TransCanada said that it has placed into service the Tamazunchale pipeline extension in Mexico.
The new US$600 million pipeline is an extension of the existing Tamazunchale pipeline that links an LNG terminal and natural gas supplies from the east coast of Mexico and U.S. to key power facilities in Tamazunchale. The extension begins at the end point of the existing Tamazunchale pipeline in the state of San Luis Potosi and extends through the states of Hidalgo and Queretaro, where it connects with Mexico’s national pipeline system and serves a combined-cycle power generating facility near El Sauz, Queretaro.
TransCanada has a 25-year natural gas transportation service contract with the Comisión Federal de Electricidad, Mexico’s state-owned power company. The pipeline extension is approximately 230 kilometers (144 miles) long and has a contracted capacity of 630 million cubic feet a day. The pipeline used a combination of 30- and 36-inch-diameter pipe.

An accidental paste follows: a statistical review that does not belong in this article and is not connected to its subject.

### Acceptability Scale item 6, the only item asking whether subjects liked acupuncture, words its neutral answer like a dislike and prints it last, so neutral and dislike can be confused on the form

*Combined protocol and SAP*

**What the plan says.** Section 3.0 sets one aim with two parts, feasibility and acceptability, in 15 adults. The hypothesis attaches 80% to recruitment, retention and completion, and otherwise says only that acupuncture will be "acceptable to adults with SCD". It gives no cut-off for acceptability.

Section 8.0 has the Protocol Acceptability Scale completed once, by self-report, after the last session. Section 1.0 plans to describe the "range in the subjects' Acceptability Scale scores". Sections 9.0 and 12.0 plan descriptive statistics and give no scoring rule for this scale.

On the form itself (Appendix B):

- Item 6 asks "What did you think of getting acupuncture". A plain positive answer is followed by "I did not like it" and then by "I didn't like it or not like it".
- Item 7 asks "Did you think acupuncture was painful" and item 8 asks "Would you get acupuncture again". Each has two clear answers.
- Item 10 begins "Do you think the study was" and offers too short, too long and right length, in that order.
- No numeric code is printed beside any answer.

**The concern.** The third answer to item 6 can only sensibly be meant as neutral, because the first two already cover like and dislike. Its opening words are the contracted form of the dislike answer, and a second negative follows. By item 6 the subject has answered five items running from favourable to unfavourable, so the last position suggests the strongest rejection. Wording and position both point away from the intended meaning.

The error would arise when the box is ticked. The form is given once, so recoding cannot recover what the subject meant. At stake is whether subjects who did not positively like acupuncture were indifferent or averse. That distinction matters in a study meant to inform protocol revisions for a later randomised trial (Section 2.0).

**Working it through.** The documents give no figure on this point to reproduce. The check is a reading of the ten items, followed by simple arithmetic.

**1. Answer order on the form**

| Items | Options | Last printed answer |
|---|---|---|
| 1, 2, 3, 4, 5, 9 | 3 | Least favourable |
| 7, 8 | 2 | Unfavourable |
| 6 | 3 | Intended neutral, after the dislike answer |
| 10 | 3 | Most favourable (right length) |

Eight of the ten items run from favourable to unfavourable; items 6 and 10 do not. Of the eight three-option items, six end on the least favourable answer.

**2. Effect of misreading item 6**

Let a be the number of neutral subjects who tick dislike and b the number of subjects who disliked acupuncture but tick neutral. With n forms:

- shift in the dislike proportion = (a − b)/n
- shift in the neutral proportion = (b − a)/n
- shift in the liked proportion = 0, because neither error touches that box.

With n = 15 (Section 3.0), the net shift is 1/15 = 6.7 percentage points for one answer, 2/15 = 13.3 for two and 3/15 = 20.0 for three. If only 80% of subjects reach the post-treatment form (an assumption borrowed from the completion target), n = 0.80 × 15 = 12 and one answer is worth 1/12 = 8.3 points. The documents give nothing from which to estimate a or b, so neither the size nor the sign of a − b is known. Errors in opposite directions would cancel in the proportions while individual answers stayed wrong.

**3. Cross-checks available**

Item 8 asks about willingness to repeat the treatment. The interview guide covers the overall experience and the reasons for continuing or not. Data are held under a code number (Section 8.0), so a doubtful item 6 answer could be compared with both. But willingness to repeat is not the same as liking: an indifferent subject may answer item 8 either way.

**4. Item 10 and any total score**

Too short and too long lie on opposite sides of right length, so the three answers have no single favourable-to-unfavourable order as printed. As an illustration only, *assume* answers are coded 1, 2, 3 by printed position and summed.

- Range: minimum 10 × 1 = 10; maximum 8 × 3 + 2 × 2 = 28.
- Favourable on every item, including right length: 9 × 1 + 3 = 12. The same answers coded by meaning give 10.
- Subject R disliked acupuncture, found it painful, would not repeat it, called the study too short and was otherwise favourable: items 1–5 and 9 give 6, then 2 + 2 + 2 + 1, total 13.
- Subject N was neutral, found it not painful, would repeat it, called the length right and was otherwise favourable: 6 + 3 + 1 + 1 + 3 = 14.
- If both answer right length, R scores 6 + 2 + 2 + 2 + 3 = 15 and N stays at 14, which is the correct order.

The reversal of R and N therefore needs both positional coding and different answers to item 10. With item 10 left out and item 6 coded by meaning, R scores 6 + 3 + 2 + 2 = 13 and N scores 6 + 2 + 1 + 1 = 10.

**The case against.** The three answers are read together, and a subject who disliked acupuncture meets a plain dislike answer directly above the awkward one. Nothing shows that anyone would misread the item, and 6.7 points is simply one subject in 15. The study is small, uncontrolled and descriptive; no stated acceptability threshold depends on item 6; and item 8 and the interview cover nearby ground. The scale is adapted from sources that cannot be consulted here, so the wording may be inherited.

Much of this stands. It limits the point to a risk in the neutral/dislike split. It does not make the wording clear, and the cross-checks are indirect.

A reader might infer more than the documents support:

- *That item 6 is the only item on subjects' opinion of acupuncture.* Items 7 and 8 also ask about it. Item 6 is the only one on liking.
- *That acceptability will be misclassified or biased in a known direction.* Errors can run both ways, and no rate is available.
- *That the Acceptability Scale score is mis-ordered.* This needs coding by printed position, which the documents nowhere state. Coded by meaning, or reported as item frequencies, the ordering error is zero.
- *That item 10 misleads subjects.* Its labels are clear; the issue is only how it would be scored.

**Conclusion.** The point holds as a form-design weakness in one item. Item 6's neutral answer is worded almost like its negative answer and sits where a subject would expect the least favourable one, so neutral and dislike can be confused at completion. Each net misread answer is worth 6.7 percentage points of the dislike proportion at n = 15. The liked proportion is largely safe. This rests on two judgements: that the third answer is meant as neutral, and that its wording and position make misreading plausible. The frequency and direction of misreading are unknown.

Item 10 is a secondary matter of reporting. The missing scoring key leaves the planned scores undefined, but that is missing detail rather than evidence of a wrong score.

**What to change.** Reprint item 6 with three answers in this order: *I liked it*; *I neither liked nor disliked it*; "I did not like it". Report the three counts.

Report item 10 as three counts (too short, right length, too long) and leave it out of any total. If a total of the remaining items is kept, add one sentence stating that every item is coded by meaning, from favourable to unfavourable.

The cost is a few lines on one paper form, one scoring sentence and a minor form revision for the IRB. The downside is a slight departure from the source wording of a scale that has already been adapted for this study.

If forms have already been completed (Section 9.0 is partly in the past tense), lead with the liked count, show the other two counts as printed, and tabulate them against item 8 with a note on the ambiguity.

TransCanada is currently constructing the Topolobampo pipeline, a US$1 billion pipeline project that will bring natural gas from in El Encino, Chihuahua, to Topolobampo, Sinaloa. The pipeline will interconnect with the Mazatlan pipeline, a US$400 million pipeline currently under construction, which begins at El Oro and ends in Mazatlan, also in Sinaloa.
Each pipeline is supported by a 25-year natural gas transportation service contract with the CFE. By 2016, TransCanada will have invested more than US$2.6 billion in Mexico.
Press Release; Image: TransCanada